Posts Tagged ‘Paul Ricoeur’


February 27th 2013 marked Paul Ricoeur’s 100th Birthday.

“Paul Ricoeur (1913–2005) is widely recognized as one of the most distinguished philosophers of the twentieth century. In the course of his long career he wrote on a broad range of issues” (Stanford Encyclopedia of Philosophy).

As Wikipedia writes:

Paul Ricœur (27 February 1913 – 20 May 2005) was a French philosopher best known for combining phenomenological description with hermeneutics. As such his thought is situated within the same tradition as other major hermeneutic phenomenologists, Martin Heidegger and Hans-Georg Gadamer. In 2000 he was awarded the Kyoto Prize in Arts and Philosophy for having “revolutionized the methods of hermeneutic phenomenology, expanding the study of textual interpretation to include the broad yet concrete domains of mythology, biblical exegesis, psychoanalysis, theory of metaphor, and narrative theory.”


Ricoeur was also from the French Reformed tradition and helped articulate phenomenology and hermeneutics in a way conducive to the Protestant emphasis on the primacy of the word in proclamation.  As Ricoeur wrote: “It is the text, with its universal power of world disclosure, which gives a self to the ego.”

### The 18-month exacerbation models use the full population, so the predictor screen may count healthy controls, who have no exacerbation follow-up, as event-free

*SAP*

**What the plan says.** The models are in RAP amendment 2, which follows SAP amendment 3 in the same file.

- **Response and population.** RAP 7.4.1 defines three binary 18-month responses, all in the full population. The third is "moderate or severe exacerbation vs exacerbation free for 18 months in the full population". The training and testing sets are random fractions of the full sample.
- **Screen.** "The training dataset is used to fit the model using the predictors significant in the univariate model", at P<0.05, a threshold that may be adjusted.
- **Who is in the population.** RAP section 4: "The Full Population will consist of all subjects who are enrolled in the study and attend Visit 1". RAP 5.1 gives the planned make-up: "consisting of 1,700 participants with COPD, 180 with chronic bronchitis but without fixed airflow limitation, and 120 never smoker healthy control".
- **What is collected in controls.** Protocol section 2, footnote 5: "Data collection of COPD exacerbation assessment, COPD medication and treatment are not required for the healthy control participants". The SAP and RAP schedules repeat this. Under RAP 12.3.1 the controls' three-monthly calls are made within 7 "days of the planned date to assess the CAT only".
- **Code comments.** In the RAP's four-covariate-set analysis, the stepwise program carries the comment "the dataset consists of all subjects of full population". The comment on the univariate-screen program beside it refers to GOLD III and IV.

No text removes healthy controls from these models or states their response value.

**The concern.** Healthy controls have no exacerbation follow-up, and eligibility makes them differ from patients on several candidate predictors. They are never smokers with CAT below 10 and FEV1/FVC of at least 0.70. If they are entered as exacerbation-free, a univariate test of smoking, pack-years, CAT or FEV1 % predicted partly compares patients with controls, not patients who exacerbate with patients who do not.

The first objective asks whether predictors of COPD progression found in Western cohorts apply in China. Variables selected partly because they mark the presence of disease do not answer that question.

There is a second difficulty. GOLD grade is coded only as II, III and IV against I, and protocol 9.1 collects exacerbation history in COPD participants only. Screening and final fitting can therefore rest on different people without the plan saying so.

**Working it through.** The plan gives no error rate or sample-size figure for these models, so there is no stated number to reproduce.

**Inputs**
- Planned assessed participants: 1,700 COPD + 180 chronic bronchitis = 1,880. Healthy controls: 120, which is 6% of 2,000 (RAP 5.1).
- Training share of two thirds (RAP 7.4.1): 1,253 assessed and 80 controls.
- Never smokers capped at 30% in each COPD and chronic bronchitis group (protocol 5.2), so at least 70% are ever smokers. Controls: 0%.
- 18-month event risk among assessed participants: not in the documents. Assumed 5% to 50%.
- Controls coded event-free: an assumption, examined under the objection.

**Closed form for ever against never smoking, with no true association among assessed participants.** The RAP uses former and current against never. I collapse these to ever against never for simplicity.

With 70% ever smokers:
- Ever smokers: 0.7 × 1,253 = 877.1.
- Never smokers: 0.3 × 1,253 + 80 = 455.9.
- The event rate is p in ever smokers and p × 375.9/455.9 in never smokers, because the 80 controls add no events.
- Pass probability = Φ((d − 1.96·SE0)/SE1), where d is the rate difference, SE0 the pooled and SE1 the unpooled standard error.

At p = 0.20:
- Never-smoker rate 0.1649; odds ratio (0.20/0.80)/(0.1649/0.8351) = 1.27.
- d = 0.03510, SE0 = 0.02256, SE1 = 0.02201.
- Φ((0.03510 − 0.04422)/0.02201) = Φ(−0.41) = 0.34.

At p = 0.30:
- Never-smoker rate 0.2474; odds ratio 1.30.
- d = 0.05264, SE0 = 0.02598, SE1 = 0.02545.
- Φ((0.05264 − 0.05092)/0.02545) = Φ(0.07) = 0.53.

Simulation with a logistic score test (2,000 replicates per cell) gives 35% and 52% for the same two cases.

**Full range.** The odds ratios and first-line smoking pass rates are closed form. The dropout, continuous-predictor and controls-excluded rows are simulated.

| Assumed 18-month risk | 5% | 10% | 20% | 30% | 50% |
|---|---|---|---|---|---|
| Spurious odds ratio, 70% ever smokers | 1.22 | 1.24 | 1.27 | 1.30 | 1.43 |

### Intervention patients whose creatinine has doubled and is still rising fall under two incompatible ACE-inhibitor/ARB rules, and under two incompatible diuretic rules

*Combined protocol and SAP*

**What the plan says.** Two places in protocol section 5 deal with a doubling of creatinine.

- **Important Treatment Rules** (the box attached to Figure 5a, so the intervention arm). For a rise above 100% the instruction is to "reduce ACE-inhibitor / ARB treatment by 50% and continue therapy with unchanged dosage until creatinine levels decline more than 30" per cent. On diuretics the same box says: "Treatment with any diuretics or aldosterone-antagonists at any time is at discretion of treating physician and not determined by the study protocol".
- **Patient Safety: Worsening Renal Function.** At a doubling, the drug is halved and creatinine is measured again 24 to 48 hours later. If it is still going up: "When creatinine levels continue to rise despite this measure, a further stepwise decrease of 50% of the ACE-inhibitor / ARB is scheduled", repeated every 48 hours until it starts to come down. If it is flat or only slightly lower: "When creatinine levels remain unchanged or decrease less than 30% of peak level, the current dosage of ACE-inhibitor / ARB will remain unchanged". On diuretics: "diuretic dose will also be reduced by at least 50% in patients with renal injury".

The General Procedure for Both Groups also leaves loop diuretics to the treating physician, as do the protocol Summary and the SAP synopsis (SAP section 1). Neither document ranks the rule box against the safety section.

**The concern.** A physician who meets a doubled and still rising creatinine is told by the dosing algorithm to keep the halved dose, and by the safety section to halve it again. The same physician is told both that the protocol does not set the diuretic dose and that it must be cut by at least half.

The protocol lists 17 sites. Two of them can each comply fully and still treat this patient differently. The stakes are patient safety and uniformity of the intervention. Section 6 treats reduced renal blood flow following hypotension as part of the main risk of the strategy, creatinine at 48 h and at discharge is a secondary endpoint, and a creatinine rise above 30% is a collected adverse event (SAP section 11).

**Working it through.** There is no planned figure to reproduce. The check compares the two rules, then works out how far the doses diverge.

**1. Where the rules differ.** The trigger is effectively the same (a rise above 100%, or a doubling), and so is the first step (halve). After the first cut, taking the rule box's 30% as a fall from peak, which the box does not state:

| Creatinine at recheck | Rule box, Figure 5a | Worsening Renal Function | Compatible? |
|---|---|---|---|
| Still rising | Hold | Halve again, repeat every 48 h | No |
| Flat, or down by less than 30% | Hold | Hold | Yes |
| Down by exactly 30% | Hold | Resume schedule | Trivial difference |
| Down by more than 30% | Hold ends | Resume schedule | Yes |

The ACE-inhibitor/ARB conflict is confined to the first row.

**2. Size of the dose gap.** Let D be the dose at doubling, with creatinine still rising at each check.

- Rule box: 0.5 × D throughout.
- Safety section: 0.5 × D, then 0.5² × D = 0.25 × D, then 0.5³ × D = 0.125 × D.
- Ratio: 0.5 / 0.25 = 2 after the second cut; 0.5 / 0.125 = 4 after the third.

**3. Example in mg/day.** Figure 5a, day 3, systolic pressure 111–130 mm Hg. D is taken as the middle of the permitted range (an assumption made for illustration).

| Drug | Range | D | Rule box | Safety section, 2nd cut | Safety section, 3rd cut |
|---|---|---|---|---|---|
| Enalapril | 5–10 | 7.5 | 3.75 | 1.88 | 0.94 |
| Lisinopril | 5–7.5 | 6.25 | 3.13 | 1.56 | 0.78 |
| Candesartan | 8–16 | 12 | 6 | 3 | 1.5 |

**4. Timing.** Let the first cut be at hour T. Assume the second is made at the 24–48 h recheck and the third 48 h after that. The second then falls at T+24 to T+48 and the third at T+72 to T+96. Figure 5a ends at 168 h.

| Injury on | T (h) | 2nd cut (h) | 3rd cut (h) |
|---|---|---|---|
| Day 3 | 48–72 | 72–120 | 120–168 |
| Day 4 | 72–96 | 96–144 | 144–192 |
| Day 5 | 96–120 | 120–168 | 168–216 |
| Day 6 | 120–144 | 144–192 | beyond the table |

Kevin_VanhoozerRicoeur has been influential on the thought of several Reformed theologians today; namely Michael Horton (People and Place; Pilgrim Theology) and Kevin J. Vanhoozer (Drama of Doctrine; Remythologizing Theology).


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The parables recount stories that could happen and even that have happened. But it is precisely this realism of situations, characters, and predicaments that sets off the eccentricity of the behavior that the kingdom of God is compared to. The extraordinary within the ordinary, such is the logic of meaning in the parables. Consider, for example, the extravagance of the the landlord in the parable of the evil tenants. After having sent his servants, he sends is son. What Palestinian landowner would act in such a foolish way? And what of the host in the parable of the great banquet who searches in the streets for guests to replace those who had been invited? Or the father in the parable of the prodigal son? Does he not exceed all the boundaries of complacency? – Paul Ricoeur, Figuring the Sacred, 60. 

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